The earliest-known settlers along the river were the Pecos Pueblo Indians, who arrived about A.D. 800. Supposedly the first European to cross the river was Francisco Vázquez de Coronado, who reached the area in 1541. In 1583 Antonio de Espejo called the river the Río de las Vacas ("river of the cows") because of the number of buffalo in the vicinity. Gaspar Castaño de Sosa, who followed the Pecos northward, called it the Río Salado because of its salty taste, which caused it to be shunned by men and animals alike. According to Adolph F. Bandelier, the name Pecos first appears in Juan de Oñate's reports concerning the Indian pueblo of Cicuye, now known as the Pecos Pueblo, and is of unknown origin. To Mexicans the river was long known as the Río Puerco ("dirty river"). The earliest European settlement was founded in 1794 at San Miguel del Bado in the upper valley of the Pecos. With the Anglo-American occupation of Texas, the middle and upper Pecos valley became the chief western cattle trail to the north, as well as the site of several famous cattle ranches. A small church group settled at St. Gall, Texas, in 1845, and Fort Lancaster was built near the river in 1855. Except for settlement around the fort, the earliest Anglo settlement in Texas on the river was Pecos, founded in 1881 when the Texas and Pacific Railway crossed West Texas.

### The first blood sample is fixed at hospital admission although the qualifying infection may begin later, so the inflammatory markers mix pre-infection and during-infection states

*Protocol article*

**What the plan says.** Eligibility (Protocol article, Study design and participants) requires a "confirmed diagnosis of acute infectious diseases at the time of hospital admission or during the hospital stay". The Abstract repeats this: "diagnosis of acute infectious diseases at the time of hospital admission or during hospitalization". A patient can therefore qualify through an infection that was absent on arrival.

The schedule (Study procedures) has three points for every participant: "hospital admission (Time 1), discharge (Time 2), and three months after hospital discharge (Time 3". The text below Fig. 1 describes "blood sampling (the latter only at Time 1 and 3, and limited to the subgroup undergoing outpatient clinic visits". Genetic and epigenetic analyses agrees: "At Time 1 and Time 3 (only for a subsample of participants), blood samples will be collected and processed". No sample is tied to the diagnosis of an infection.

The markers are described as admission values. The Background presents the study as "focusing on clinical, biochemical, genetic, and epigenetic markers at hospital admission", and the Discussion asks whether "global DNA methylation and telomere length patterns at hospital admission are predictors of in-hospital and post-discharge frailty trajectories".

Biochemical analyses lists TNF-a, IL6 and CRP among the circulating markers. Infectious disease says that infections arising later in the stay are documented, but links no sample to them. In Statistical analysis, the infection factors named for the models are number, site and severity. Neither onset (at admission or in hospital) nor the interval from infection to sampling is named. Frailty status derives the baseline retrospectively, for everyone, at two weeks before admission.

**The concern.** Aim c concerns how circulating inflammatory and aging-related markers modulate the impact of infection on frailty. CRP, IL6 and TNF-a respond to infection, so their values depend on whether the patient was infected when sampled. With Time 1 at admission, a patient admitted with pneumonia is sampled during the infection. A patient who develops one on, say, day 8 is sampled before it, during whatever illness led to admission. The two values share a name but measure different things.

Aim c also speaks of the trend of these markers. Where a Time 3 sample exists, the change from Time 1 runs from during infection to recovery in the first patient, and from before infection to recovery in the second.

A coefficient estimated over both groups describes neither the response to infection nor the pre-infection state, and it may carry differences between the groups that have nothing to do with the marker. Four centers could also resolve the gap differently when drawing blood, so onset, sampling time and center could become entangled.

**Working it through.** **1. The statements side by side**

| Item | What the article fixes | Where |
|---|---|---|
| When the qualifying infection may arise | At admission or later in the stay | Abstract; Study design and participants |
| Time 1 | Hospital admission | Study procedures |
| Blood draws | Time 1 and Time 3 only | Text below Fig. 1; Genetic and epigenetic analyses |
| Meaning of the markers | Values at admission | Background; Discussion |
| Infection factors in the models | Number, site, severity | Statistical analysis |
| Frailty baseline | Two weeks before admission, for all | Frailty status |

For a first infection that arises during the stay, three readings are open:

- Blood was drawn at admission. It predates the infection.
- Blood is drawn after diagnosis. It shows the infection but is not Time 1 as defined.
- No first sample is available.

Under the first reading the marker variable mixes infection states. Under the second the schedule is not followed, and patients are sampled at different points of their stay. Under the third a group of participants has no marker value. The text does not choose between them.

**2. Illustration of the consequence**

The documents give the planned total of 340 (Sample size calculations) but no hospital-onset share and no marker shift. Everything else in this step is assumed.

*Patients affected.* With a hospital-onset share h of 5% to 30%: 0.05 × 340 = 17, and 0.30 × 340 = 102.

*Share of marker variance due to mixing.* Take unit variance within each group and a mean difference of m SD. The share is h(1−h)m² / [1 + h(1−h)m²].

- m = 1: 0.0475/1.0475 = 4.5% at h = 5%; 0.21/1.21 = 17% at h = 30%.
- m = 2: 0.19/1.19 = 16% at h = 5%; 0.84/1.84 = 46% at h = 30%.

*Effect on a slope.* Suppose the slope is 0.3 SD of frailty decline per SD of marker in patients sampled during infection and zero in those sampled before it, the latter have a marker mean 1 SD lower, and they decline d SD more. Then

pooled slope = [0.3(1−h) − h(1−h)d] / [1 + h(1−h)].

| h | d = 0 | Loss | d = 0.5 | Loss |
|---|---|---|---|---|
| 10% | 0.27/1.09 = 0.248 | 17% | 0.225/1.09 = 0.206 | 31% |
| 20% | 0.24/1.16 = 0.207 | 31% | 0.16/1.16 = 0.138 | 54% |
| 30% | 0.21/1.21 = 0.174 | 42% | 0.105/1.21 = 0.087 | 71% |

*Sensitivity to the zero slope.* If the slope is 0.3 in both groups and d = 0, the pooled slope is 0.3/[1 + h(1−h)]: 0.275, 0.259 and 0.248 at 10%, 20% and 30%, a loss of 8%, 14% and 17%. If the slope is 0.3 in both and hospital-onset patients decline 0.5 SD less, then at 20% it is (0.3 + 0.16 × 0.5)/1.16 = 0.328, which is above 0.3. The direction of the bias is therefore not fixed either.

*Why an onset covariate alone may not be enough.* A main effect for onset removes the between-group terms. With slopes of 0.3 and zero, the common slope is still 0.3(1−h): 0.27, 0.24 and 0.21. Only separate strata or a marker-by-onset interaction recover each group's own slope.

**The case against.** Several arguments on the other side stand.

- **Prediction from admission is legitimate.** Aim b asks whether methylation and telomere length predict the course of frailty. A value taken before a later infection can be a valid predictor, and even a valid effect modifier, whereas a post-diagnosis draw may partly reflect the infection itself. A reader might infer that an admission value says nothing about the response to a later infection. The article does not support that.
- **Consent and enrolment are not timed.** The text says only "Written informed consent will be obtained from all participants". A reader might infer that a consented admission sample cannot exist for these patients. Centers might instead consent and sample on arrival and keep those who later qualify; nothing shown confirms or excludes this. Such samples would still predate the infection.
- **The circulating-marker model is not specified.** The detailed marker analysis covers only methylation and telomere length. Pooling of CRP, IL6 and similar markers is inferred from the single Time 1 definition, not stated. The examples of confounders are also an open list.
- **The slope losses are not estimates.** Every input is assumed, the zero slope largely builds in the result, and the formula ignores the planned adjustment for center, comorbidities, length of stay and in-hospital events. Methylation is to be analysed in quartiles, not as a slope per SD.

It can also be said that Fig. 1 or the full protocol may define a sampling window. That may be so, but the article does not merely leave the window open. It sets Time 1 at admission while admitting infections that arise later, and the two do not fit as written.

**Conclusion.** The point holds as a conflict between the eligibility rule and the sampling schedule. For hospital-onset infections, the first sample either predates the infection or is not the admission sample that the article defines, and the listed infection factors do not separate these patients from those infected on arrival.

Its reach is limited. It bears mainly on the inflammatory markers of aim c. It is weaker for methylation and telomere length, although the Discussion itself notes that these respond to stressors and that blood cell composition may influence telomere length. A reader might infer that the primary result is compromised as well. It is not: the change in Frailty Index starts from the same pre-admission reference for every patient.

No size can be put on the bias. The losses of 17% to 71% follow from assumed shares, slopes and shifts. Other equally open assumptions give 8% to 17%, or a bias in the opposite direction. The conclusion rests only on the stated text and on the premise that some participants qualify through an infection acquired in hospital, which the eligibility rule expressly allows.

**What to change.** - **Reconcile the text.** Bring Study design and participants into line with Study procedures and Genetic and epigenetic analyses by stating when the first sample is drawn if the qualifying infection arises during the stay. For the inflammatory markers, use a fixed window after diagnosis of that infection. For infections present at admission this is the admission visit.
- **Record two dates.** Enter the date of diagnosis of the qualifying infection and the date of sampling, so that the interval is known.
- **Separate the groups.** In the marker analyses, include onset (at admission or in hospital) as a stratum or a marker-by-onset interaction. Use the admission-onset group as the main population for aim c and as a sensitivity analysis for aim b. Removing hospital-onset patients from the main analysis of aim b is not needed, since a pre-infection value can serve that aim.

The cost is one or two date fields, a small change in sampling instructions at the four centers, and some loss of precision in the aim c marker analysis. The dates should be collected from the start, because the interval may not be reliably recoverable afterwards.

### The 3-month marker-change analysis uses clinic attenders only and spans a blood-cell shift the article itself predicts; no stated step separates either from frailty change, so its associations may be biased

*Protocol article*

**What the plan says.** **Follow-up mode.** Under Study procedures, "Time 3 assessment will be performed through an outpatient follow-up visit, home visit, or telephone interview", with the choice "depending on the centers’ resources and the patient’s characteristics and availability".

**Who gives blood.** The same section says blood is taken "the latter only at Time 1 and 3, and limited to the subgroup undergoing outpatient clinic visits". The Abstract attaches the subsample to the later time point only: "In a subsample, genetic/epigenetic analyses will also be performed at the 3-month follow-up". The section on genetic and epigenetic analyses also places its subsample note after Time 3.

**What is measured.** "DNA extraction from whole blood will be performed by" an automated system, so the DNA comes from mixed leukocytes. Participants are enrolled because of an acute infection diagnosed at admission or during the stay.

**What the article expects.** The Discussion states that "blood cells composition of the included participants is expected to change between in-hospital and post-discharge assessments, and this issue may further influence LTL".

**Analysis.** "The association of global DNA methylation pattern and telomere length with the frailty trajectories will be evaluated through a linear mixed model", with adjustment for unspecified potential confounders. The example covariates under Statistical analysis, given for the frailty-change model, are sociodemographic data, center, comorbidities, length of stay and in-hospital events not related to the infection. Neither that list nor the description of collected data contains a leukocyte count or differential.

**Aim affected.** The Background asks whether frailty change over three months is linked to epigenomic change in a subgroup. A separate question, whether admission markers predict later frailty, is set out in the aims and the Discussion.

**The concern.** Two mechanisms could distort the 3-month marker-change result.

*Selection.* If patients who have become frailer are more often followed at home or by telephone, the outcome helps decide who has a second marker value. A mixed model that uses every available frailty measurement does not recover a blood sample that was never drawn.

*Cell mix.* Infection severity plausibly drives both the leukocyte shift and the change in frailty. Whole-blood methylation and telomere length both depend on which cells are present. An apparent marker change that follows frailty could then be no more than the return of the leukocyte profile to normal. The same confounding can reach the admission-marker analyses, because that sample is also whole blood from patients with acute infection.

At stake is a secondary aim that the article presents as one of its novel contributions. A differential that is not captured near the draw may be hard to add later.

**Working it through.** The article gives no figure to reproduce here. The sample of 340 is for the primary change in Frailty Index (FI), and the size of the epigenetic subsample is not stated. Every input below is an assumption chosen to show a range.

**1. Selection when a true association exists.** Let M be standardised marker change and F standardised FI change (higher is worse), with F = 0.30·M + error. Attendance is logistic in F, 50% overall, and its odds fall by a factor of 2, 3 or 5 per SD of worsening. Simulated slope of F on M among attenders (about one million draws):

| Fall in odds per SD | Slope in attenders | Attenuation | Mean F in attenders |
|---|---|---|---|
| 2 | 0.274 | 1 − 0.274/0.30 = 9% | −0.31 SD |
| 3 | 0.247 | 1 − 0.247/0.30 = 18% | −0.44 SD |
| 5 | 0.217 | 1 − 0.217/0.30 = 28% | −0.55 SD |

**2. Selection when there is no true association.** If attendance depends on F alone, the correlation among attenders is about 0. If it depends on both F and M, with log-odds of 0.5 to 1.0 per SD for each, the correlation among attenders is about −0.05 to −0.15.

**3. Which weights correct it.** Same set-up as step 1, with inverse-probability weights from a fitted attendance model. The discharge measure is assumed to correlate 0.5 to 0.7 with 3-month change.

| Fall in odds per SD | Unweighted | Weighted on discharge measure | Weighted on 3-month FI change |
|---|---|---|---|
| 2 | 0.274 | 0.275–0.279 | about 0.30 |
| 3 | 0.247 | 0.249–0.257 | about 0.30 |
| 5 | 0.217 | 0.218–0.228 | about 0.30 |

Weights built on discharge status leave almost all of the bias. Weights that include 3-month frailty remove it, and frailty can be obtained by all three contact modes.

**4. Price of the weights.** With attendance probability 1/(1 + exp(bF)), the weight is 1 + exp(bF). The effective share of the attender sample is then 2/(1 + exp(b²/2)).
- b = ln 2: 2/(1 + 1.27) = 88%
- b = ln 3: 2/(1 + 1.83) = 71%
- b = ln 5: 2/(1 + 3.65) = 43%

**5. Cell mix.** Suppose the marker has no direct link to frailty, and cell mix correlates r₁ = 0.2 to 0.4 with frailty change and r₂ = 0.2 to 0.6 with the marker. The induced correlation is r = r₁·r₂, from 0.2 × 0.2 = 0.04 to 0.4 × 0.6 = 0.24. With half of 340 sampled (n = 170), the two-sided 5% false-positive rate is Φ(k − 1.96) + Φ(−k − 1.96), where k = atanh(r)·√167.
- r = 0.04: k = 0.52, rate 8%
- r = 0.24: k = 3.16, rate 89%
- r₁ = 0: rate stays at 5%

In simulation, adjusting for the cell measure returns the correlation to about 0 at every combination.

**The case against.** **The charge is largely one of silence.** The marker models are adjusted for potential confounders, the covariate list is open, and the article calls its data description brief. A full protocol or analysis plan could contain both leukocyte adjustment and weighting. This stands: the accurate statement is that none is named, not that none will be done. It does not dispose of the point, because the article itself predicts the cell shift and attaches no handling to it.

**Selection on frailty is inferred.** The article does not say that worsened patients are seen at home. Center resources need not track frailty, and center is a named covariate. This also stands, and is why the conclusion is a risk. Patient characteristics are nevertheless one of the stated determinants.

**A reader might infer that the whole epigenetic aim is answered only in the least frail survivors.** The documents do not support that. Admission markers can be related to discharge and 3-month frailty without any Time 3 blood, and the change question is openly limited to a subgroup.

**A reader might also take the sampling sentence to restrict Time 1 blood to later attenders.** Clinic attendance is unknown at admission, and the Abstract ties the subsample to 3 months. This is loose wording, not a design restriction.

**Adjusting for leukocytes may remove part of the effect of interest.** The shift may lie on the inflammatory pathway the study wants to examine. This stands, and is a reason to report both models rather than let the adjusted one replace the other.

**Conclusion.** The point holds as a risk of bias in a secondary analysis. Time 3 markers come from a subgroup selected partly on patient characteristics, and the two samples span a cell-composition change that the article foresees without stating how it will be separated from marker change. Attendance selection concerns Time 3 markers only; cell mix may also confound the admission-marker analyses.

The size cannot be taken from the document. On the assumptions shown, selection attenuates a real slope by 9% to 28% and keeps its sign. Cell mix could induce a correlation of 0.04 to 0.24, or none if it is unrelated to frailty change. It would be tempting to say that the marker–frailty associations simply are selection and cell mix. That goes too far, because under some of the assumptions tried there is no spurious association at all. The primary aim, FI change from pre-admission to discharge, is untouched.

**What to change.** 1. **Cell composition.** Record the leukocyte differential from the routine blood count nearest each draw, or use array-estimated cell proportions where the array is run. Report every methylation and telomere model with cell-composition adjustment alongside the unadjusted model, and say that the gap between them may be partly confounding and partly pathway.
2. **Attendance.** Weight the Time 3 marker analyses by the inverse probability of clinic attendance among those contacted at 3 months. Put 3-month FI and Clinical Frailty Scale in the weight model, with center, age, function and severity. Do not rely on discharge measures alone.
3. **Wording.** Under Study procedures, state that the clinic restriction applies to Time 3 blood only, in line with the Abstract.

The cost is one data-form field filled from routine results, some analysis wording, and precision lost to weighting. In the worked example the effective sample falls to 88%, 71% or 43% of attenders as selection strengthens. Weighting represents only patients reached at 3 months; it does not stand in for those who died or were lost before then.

Water conservation practices on the Pecos River are overseen by the United States Bureau of Reclamation, along with the state engineer of New Mexico, the Pecos Valley Artesian Conservancy District, and the Carlsbad Irrigation District in the upper river valley. The Red Bluff Water Power Control District, along with its seven water improvement districts, oversees water use in the lower valley and works to provide equitable distribution of water supplies. For many years the amount of water available for irrigation was a matter of contention between New Mexico and Texas. Around 1948 the two states entered into an agreement known as the Pecos River Compact, which required New Mexico to maintain deliveries of water depending on the amount of water reaching the river in New Mexico by natural causes. Texas for years considered New Mexico to be deficient in living up to the terms of the contract and in 1974 filed suit. The United States Supreme Court ruled in June 1987 that New Mexico owed Texas 340,000 acre-feet of water for the period between 1950 and 1983, and ordered that New Mexico repay with deliveries of 34,000 acre-feet of water a year for ten years.